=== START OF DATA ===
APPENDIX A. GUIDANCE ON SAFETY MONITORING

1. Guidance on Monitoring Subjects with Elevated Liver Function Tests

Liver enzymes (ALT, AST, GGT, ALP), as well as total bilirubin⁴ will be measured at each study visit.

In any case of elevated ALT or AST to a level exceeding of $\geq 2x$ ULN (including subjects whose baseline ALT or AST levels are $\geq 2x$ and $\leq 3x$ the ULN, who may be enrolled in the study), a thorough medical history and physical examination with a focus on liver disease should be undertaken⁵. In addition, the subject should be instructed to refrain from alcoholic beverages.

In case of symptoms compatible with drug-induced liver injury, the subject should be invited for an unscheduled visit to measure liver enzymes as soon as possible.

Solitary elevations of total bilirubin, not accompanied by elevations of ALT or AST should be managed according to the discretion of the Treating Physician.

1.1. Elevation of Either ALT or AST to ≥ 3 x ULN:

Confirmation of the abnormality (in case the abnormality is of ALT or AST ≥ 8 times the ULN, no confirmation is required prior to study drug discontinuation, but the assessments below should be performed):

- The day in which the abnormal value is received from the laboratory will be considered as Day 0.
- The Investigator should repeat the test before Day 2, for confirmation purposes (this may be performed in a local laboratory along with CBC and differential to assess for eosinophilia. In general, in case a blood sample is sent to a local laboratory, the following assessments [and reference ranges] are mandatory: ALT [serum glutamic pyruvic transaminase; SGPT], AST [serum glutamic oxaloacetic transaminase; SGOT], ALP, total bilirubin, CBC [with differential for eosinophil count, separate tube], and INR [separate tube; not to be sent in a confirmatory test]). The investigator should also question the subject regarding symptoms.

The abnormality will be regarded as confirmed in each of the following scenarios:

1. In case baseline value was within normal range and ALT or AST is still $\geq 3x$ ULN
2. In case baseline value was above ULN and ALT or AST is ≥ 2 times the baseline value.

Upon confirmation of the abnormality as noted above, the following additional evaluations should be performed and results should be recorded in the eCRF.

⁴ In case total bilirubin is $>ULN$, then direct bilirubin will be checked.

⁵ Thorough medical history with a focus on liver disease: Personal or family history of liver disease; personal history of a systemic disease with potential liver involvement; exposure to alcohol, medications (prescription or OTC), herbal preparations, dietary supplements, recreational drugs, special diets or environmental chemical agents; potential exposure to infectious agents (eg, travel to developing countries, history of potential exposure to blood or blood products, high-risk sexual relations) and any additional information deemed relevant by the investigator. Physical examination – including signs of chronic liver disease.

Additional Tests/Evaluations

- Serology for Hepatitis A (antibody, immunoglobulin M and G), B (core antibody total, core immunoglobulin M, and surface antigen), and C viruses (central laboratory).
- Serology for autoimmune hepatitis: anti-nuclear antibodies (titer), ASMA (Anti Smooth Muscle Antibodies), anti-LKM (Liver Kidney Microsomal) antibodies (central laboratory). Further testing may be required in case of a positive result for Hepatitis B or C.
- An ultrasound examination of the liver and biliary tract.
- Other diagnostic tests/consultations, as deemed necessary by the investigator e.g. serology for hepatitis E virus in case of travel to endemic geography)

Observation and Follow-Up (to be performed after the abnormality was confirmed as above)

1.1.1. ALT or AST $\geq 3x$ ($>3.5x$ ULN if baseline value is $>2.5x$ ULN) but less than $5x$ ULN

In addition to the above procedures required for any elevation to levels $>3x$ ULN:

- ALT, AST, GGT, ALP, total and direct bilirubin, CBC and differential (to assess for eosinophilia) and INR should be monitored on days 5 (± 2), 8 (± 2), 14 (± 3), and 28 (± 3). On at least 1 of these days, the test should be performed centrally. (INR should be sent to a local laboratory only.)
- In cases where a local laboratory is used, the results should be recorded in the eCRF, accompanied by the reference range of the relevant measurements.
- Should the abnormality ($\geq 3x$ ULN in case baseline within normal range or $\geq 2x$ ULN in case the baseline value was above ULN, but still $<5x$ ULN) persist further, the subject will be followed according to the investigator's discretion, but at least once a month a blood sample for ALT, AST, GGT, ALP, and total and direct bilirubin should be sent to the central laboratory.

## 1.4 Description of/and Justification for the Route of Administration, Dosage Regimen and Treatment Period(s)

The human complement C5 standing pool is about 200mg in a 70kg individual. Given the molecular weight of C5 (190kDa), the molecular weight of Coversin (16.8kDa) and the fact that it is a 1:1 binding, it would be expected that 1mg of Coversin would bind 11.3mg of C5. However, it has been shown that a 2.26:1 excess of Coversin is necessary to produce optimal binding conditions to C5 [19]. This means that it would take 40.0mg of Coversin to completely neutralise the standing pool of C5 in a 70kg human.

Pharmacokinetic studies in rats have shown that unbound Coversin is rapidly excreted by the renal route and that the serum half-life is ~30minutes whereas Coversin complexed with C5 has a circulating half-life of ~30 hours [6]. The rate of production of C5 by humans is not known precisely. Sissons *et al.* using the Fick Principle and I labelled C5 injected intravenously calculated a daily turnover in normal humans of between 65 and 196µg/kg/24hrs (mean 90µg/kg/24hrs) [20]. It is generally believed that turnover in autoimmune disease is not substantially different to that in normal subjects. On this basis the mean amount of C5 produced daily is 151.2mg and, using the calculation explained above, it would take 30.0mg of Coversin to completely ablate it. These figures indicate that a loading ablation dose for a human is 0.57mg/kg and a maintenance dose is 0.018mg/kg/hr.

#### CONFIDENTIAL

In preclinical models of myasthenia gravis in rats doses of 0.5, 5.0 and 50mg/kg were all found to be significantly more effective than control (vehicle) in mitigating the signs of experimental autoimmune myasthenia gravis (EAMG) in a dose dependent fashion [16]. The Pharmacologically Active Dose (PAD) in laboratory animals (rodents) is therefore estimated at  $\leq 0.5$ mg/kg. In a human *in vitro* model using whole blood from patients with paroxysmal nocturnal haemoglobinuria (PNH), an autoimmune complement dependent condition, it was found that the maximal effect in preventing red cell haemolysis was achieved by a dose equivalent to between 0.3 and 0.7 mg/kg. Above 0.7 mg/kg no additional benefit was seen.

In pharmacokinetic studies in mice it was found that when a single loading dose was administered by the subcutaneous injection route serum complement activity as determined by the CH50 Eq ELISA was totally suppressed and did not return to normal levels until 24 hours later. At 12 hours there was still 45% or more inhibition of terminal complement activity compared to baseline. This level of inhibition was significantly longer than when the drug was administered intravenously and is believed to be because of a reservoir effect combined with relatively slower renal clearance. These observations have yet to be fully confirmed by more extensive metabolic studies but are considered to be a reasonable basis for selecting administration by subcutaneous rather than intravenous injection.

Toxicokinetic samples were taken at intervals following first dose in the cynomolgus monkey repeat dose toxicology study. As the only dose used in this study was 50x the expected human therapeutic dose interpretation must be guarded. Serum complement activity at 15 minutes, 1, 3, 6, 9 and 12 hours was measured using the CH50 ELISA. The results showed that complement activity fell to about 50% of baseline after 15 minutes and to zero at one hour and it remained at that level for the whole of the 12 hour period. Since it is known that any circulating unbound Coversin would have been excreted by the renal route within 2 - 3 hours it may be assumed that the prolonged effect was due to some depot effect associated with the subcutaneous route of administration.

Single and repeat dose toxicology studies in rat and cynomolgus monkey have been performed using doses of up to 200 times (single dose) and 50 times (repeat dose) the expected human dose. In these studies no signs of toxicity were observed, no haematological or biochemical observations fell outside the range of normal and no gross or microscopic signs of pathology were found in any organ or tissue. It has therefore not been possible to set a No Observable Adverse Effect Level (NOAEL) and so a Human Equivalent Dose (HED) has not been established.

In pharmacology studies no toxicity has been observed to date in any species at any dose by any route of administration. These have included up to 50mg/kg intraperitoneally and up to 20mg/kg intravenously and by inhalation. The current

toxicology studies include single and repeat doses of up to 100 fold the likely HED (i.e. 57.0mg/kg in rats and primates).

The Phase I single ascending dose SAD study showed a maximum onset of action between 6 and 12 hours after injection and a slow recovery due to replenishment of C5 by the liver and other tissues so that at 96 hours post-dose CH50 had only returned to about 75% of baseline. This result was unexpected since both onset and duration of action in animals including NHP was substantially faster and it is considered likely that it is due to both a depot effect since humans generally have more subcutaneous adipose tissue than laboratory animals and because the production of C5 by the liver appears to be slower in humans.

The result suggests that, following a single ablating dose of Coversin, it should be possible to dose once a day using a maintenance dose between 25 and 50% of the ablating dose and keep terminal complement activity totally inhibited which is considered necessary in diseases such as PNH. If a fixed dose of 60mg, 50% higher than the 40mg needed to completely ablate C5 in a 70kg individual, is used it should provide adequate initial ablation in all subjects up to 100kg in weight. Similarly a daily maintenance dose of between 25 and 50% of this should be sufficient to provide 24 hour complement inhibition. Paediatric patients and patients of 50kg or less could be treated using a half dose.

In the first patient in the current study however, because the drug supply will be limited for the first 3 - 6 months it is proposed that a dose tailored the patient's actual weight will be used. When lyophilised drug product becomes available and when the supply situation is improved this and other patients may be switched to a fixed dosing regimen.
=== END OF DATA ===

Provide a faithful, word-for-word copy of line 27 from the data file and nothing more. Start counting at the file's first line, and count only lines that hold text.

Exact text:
- Should the abnormality ($\geq 3x$ ULN in case baseline within normal range or $\geq 2x$ ULN in case the baseline value was above ULN, but still $<5x$ ULN) persist further, the subject will be followed according to the investigator's discretion, but at least once a month a blood sample for ALT, AST, GGT, ALP, and total and direct bilirubin should be sent to the central laboratory.